Buying REO property or a foreclosure in ?
What is an REO?
"REO" is short for Real Estate Owned. These are houses which have gone through foreclosure that the bank or mortgage company presently possesses. This is not the same as real estate up for foreclosure auction.
When buying a property during a foreclosure sale, you must pay at least the loan balance plus any interest and other fees amassed during the foreclosure process. The buyer must also be able to pay with cash in hand. Finally, you'll get the property 100% as is. That could include prevailing liens and even current tenants that may require eviction.
A bank-owned property, on the other hand, is a more tidy and attractive proposition. The REO property was unable to find a buyer during foreclosure auction. Now the bank owns it. The bank will see to the elimination of tax liens, evict occupants if needed and generally plan for the issuance of a title insurance policy to the buyer at closing.
Take notice that REOs may be exempt from normal disclosure requirements. For instance, in California, banks do not have to give a Transfer Disclosure Statement, a document that ordinarily requires sellers to reveal any defects they are knowledgeable of. By hiring G World Properties, you can rest assured knowing all parties are fulfilling Florida state disclosure requirements.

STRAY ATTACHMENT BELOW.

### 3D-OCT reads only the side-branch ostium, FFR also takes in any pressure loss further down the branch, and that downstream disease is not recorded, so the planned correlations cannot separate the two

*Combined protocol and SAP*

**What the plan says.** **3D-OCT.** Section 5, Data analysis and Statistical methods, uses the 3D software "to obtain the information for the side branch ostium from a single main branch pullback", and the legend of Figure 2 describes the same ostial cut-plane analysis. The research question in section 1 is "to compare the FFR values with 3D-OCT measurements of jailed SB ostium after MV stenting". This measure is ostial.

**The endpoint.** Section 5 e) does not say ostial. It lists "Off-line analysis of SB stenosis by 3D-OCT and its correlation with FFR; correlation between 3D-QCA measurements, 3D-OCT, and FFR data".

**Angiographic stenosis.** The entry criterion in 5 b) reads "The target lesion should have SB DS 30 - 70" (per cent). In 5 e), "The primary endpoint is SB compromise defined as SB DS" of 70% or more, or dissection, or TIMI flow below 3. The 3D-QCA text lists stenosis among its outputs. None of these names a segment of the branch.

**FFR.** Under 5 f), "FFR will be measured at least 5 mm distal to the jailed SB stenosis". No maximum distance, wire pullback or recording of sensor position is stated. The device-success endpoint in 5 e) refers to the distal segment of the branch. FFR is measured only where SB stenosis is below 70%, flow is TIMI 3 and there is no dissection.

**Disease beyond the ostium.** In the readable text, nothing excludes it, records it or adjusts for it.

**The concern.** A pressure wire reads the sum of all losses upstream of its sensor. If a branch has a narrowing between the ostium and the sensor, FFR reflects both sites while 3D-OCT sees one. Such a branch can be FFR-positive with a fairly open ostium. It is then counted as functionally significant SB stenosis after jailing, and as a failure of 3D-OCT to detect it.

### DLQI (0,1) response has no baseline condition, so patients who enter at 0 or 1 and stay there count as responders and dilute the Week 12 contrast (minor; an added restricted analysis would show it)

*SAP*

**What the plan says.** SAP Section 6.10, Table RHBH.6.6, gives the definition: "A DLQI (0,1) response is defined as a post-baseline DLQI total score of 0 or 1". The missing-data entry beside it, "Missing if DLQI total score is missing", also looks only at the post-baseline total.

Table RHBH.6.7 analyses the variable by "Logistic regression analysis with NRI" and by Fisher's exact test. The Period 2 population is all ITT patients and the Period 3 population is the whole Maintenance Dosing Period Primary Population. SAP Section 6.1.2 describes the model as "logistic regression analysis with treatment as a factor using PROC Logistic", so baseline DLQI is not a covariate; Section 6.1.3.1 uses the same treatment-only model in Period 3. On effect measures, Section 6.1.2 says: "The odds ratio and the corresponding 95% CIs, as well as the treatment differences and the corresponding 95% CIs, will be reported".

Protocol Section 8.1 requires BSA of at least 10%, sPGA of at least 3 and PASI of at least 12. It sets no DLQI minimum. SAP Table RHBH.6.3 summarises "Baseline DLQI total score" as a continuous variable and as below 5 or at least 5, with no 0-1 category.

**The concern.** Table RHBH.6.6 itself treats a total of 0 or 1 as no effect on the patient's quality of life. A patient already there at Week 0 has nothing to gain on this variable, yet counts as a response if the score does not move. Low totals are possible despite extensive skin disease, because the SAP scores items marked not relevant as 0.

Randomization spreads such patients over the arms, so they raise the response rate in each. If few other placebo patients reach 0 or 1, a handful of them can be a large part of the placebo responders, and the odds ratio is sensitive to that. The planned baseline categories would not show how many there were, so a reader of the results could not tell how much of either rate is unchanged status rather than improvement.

Is REO property in a bargain?
It is frequently assumed that any REO must be a good deal and a chance for easy money. This isn't always true. You have to be very careful about buying a repossession if your intent is to profit from the sale. Even though the bank is often anxious to offload it quickly, they are also looking to minimize any losses.
When considering the value of a foreclosure, carefully analyze comparable sales in the neighborhood and be sure to take into account the time and cost of any repairs or remodeling needed to prepare the house for resale. It is possible to find REOs with money-making potential, and many people do very well buying foreclosures. Still, there are also many REOs that are not good buys and not likely to turn a profit.
Prepared to make an offer?
Most banks have a department dedicated to REO that you'll work with when buying REO property from them. Commonly the REO department will use a listing agent to get their REO properties listed on the local MLS.
Before making your offer, you'll want to contact either the listing agent or REO department at the bank and discover as much as you can about what they know regarding the condition of the property and what their process is for receiving offers. Since banks almost always sell REO properties "as is", it may be in your best interest to include an inspection contingency in your offer that gives you time to check for unseen damage and withdraw the offer if you find it. If, as a buyer, you can provide documentation proving your ability to secure financing, such as a pre-approval letter from a lender, your offer will be more attractive and likely be accepted. (This is generally true for any real estate offer.)
Once you've presented your offer, you can expect the bank to make a counter offer. At this point it will be up to you to decide whether to accept their counter, or make another counter offer. Your deal could be settled in a single day, but that's rare. Since offers and counter offers usually allow a day or more for the other party to respond (and employees at a bank don't work nights or weekends) you could be looking at a week or longer.